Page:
Jonathan Lewis 2011
all rights reserved worldwide
You are free to distribute this ebook to as many people as you wish
You may print this ebook
You MAY NOT sell this ebook
You MAY NOT publish this book or parts of this book on the net
Vous pouvez distribuer ce livre
Vous pouvez l'imprimer
Vous NE POUVEZ PAS vendre ce livre
Vous NE POUVEZ PAS publier ce livre en entier ou en partie sur internet
Thank you for downloading this book. I hope it will help you to understand better how the
English language works.
There is a big difference between understanding the grammar of a language and being able
to speak that language well.
You don’t need to understand how a car engine works in order to drive a car.
And you don’t need to understand grammar to speak a language.
Knowing grammar will, however, perhaps give you more confidence to speak, as you will
be less afraid of making mistakes.
Almost every grammar rule has an exception, so the best way to improve your English is to
practise as much as you can.
www.anglais-facile.com was created to help people learn English for free. If your first language is
French, you will find explanations of the points covered in this book in both French and English on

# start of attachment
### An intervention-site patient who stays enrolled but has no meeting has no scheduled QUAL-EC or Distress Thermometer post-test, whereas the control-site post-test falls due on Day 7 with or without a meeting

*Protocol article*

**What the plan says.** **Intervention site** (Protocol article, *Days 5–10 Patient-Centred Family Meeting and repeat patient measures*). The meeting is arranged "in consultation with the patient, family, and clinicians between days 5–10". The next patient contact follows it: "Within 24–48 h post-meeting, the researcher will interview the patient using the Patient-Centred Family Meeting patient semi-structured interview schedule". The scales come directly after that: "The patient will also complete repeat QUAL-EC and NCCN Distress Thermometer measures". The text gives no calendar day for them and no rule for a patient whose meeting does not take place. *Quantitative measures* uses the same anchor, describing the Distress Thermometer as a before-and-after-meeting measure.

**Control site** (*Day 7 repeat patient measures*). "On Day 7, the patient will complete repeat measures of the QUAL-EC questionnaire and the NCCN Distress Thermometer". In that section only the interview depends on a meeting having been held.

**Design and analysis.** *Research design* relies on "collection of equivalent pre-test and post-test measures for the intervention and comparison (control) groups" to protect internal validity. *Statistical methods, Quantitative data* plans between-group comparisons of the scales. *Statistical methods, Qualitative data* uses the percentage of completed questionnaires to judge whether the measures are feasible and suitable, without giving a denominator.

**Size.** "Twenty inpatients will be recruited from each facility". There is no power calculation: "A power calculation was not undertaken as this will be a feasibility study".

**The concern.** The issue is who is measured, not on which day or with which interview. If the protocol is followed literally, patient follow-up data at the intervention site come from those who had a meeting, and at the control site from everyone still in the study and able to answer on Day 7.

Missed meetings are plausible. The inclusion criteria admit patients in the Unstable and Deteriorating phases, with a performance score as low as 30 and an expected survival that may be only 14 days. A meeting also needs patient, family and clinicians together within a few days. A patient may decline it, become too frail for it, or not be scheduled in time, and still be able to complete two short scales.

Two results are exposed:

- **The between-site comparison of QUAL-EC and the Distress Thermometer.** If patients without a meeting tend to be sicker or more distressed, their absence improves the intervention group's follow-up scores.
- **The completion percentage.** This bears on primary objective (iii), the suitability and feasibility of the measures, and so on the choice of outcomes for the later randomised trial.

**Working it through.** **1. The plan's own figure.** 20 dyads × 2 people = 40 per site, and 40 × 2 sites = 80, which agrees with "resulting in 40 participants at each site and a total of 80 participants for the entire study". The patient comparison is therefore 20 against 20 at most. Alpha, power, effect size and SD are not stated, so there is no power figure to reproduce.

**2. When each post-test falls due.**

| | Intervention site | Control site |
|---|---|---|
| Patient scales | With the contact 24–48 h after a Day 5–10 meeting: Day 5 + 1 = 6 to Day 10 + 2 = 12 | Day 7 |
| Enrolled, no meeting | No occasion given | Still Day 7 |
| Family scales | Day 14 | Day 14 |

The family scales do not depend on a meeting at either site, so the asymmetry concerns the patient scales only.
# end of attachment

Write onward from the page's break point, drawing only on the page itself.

About Jonathan Lewis
Jonathan Lewis has taught English in France for ten years, and has worked for the French
ministry of education (Education Nationale) as a teacher and examiner. In his native England, he
used to train young people in sales and business administration. He doesn’t like the traditional
grammar-based approach to language learning, but prefers to teach communicatively, that is, by
getting to students to talk in class, while monitoring their use of language.
Improve your English Daily
I highly recommend Gymglish to those who want to improve their English by doing
exercises every day. It's an enjoyable way to learn – you receive an e-mail every day with some
reading and an exercise to do. For a free seven-day trial, click here.
Practise your English with me
If you want to take conversation lessons with me, feel free to contact me by e-mail:
firstname.lastname@example.org Wherever you are in the world, we can talk face to face using
Table of contents
1. I am – You are (to be)